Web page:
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I have this IEnumerable :

IEnumerable<MyObject>

and I need to order the list of the MyObject randomly. Do I need to cast into an ArrayList?

Or I can do it directly? Thanks

EDIT

this is my actual random order function :

IList<ArchiePacchettoOfferta> list = new List<ArchiePacchettoOfferta>(m_oEnum);
for (int i = 0; i < list.Count; ++i)
{
    HttpContext.Current.Response.Write(list[i].Titolo + "<br />");
}

Random rnd = new Random();
for (int i = 0; i < list.Count; ++i)
{
    int swapIndex = rnd.Next(i + 1);
    ArchiePacchettoOfferta tmp = list[i];
    list[i] = list[swapIndex];
    list[swapIndex] = tmp;
}

for (int i = 0; i < list.Count; ++i)
{
    HttpContext.Current.Response.Write(list[i].Titolo + "<br />");
}

it orders the list in the same way every time :(

share|improve this question
    
Almost, but not quite a dupe of stackoverflow.com/questions/1651619/… –  LukeH Jul 4 '11 at 9:52
    
You may provide a seed to Random's constructor. –  Flinsch Jul 4 '11 at 10:01
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3 Answers

up vote 0 down vote accepted

Enumerators allow "iterated" access only. Thus, there is no possibility to access the elements randomly or in a sorted way. You have to read the enumerated values and (temporarily) store them in another list for which you can apply your (random) sorting algorithm.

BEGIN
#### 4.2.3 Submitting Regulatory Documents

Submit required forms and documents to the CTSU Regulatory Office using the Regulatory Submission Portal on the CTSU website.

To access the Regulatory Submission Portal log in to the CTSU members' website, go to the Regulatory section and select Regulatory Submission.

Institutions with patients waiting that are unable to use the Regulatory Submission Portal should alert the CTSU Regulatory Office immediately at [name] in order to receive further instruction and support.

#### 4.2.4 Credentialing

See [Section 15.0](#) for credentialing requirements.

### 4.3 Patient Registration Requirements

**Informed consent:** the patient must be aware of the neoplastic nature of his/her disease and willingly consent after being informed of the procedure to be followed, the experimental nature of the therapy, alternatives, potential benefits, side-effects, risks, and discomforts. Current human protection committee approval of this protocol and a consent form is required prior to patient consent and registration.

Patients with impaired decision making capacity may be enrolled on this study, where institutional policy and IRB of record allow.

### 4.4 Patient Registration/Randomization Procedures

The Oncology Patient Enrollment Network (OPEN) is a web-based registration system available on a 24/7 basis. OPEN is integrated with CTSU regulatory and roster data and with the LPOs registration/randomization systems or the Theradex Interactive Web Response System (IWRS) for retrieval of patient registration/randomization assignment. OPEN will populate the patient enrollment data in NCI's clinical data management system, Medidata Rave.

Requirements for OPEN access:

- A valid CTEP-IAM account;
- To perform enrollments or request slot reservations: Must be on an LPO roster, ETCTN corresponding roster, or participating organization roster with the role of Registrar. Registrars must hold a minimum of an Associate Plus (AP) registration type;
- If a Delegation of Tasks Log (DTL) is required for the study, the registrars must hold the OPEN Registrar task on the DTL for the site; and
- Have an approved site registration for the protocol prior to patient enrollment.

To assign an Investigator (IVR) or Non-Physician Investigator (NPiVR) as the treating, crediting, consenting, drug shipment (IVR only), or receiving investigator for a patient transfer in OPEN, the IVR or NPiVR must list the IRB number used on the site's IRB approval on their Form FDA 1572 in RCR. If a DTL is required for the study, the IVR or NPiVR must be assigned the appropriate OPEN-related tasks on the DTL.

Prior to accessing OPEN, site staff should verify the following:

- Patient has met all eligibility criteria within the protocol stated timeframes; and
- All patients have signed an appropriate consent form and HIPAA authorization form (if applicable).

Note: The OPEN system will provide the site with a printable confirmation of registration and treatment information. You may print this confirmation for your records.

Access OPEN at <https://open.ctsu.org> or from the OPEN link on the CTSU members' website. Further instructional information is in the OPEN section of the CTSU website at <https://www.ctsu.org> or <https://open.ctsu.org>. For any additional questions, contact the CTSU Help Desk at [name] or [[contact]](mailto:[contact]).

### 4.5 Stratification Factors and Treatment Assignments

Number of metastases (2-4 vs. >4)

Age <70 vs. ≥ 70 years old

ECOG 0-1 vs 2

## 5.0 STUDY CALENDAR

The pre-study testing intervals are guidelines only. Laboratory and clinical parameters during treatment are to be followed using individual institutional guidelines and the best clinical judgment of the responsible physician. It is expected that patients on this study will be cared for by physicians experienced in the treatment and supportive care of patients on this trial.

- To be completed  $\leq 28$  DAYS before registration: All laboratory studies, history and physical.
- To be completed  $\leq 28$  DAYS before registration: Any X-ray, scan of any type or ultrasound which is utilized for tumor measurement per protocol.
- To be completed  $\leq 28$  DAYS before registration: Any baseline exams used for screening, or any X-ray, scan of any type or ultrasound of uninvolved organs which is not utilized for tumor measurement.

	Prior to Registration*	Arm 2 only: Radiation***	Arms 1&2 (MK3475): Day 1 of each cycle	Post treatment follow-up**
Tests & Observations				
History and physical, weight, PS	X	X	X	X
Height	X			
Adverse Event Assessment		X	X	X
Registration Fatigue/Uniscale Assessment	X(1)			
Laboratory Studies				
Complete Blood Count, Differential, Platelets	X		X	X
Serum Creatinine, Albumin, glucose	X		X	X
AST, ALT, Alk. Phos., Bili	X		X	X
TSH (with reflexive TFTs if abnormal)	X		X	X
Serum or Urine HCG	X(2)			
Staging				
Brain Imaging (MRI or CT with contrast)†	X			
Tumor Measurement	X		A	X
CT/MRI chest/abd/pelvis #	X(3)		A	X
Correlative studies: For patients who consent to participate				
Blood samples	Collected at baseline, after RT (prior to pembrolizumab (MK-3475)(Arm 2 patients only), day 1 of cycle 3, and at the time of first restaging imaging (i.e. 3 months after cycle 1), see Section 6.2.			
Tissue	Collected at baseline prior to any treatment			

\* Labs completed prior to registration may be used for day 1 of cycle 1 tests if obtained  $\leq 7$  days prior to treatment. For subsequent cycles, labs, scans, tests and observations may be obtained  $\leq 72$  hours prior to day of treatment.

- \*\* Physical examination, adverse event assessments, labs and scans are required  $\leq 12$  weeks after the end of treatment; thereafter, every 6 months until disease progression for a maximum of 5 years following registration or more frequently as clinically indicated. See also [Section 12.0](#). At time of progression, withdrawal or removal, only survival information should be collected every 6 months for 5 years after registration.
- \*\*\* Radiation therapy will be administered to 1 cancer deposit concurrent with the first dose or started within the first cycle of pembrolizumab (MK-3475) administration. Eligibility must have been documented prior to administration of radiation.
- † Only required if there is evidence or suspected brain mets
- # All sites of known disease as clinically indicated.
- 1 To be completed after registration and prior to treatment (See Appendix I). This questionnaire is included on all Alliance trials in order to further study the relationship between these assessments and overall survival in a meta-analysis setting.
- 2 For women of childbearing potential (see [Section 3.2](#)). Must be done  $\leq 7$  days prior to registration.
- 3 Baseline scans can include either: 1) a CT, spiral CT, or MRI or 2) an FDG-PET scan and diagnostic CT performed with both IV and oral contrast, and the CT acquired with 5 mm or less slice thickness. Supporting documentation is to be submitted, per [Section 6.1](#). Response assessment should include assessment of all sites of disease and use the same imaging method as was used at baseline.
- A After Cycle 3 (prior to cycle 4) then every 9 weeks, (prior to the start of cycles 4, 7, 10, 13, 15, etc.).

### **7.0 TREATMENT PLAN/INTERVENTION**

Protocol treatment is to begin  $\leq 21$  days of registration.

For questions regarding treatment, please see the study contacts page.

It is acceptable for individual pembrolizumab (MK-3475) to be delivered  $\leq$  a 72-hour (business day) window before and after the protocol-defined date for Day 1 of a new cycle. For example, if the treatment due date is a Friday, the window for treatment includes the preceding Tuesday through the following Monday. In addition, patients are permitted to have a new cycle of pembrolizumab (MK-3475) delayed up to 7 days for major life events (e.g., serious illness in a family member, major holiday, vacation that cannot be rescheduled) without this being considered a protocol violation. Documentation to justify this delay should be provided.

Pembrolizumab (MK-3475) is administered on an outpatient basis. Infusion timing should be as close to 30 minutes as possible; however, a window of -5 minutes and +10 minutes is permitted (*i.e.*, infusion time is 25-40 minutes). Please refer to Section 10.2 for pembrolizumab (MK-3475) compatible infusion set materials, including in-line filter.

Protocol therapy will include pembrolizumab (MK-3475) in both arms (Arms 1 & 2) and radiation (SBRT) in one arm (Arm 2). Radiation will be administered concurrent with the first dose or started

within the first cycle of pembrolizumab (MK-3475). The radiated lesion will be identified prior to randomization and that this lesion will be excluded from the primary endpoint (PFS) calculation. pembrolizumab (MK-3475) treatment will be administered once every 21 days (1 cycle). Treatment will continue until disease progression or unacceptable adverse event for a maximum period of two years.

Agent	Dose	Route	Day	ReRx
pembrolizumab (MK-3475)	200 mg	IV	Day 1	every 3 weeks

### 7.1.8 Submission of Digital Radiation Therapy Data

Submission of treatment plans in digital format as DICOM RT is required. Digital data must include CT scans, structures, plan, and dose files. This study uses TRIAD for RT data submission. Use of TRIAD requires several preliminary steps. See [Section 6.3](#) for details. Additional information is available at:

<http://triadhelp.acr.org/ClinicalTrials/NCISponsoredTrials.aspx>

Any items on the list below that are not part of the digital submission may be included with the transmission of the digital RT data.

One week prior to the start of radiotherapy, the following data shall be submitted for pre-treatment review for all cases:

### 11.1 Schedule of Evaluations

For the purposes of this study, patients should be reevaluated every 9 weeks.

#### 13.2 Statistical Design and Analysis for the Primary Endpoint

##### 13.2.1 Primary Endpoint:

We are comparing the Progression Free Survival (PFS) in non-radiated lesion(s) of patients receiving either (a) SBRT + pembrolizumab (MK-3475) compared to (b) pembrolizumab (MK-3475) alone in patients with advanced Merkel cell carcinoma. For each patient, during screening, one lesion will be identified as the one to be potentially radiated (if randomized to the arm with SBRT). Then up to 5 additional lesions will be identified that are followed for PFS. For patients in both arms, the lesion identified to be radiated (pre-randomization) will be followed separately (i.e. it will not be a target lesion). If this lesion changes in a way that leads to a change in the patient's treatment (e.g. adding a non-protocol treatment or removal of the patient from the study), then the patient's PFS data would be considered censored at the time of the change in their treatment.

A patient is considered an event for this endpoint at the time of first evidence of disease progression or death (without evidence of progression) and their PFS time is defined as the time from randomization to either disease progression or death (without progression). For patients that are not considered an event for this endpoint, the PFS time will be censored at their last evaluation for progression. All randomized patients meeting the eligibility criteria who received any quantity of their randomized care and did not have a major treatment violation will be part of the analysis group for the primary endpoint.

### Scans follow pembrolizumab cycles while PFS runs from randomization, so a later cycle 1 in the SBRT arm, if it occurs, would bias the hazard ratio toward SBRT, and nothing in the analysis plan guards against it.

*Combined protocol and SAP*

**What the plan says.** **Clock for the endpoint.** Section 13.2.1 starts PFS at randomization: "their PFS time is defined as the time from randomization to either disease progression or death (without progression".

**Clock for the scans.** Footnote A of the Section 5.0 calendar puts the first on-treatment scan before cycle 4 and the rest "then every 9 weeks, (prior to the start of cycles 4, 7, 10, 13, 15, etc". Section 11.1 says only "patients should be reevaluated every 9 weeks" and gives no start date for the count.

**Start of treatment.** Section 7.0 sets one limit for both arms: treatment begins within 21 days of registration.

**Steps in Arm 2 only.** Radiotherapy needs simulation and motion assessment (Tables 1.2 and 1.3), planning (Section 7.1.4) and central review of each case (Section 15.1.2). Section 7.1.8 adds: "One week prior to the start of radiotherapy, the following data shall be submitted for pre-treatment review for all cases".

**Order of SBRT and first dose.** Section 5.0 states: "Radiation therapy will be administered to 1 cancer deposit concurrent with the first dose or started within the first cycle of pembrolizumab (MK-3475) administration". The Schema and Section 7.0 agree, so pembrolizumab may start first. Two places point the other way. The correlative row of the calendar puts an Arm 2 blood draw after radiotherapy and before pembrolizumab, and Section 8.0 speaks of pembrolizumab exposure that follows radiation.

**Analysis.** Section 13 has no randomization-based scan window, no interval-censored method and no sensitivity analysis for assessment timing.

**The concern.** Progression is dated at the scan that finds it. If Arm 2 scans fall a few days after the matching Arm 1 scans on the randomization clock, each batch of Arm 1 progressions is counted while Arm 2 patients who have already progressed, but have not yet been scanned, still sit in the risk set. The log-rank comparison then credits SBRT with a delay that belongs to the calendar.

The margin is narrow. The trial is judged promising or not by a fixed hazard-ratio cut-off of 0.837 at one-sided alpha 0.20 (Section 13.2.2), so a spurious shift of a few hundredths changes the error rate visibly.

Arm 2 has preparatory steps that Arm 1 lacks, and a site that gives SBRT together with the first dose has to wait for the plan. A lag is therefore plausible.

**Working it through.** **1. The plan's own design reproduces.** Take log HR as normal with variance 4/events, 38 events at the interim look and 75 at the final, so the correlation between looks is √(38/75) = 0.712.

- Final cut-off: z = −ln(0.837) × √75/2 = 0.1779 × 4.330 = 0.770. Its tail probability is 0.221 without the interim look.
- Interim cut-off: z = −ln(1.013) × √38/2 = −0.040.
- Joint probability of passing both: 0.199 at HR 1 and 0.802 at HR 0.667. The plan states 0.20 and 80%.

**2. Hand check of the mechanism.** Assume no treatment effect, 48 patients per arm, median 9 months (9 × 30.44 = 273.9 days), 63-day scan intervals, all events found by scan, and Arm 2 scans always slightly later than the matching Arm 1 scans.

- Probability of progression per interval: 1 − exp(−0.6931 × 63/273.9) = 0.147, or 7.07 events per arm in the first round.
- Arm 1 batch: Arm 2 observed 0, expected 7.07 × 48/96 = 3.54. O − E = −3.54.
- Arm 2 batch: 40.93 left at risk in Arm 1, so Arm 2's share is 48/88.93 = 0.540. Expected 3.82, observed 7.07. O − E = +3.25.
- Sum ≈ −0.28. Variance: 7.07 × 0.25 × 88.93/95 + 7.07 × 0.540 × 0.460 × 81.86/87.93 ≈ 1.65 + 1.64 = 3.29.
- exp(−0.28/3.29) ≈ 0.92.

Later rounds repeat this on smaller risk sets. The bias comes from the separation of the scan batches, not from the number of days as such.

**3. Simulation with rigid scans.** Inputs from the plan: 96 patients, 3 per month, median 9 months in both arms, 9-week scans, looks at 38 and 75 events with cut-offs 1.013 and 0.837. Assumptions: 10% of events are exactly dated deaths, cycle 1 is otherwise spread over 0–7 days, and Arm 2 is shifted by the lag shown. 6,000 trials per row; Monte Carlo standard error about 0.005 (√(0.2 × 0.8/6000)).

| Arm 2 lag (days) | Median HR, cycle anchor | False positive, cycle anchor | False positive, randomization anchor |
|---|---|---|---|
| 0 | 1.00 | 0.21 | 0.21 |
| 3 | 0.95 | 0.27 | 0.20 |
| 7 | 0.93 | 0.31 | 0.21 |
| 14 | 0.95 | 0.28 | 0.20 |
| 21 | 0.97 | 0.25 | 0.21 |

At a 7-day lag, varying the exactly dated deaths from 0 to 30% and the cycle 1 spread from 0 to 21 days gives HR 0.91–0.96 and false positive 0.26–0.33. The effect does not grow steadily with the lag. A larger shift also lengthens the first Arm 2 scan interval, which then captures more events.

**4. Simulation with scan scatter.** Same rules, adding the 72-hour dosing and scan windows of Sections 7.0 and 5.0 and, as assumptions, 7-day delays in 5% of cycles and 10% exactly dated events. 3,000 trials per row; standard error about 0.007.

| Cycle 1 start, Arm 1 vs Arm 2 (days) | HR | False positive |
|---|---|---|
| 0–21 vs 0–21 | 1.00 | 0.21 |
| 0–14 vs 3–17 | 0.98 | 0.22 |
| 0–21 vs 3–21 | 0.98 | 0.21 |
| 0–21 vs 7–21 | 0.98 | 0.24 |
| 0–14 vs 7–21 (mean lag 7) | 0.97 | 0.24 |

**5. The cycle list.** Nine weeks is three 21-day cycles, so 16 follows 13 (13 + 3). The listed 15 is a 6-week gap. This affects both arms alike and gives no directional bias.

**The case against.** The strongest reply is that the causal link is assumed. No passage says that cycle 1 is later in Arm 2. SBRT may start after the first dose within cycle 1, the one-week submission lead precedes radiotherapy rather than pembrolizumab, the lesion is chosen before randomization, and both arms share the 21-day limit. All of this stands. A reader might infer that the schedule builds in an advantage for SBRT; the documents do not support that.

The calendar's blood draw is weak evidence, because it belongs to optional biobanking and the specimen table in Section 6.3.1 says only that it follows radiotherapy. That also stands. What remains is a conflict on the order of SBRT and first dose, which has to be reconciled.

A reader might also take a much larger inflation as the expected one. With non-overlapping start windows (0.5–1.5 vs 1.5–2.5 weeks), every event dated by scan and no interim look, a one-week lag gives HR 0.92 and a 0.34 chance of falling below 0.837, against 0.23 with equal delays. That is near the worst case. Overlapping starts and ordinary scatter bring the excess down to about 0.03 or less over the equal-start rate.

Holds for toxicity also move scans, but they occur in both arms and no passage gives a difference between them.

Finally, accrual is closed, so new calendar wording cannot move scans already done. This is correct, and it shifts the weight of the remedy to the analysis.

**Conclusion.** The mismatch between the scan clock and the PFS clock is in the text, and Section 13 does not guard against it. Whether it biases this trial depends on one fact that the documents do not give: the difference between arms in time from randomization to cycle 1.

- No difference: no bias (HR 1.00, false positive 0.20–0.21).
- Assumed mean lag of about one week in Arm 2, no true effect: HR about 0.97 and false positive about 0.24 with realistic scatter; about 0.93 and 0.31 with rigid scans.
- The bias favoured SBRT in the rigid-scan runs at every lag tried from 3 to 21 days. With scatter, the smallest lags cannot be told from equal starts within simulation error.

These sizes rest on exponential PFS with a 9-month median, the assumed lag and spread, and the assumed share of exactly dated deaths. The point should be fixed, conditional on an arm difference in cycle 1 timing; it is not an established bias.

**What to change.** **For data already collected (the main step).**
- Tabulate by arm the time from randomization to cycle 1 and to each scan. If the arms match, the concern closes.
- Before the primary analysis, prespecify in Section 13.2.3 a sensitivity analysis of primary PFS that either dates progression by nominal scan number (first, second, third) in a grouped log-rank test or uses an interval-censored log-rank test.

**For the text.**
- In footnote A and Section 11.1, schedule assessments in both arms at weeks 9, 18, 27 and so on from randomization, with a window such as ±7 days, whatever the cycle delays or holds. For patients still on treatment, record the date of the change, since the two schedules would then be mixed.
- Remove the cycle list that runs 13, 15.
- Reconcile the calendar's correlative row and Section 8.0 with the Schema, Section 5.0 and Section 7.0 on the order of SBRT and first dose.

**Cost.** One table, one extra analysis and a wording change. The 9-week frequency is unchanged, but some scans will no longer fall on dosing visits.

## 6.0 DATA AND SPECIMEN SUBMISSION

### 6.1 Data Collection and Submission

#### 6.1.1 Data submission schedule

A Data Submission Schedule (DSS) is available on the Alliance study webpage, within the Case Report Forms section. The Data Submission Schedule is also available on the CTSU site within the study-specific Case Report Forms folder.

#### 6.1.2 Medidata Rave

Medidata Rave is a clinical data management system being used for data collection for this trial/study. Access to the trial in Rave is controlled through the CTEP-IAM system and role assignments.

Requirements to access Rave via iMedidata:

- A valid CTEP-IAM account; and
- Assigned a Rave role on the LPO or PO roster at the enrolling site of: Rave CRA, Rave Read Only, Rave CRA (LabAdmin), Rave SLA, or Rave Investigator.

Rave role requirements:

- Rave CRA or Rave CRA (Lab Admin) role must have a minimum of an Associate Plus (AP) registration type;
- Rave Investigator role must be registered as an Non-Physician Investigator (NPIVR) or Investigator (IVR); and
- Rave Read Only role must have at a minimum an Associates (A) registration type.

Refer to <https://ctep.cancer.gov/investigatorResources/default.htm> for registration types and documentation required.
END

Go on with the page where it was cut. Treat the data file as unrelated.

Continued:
[edit] Example:

List<MyObject> list = new List<MyObject>( my_enumerable );
Random rnd = new Random(/* Eventually provide some random seed here. */);
for (int i = list.Count - 1; i > 0; --i)
{
    int j = rnd.Next(i + 1);
    MyObject tmp = list[i];
    list[i] = list[j];
    list[j] = tmp;
}
my_enumerable = list;

(I have not tested the example code.)

share|improve this answer
    
Can you give to me an example? –  markzzz Jul 4 '11 at 9:21
    
I've added a small example to my post that shows the creation and (random) sorting of a helper list. –  Flinsch Jul 4 '11 at 9:30
    
Swapping elements like this doesn't give a uniform distribution, IIRC. See the link in my answer for a modified Fisher-Yates shuffle that does give a uniform distribution. –  Jon Skeet Jul 4 '11 at 9:35
    
@Jon, I was not aware that the random sorting has to give a uniform distribution, However, one can apply any sorting algorithm to such a helper list I created in my example provided just to complete the example. I think the question was not to find the "best" random distribution. –  Flinsch Jul 4 '11 at 9:38
    
@Flinsch: It's not as nicely "random" if there's a bias based on original position, is it? It's simple to shuffle in a better way, so why not do so? –  Jon Skeet Jul 4 '11 at 9:41
show 7 more comments
IEnumerable<int> ints;

var random = new Random();
var shuffled = ints.OrderBy(i => random.Next()).ToList();

The ToList is only there to ensure that the same (random) order is returned when iterating over shuffled more than once. Of course you can shuffle 'inplace' if you don't need the original anymore

ints = ints.OrderBy(i => random.Next()).ToList();

Update

There is some discussion on whether you should rely on OrderBy comparing elements only once. If you don't want to do trust your .NET implementation to do that, spell it out: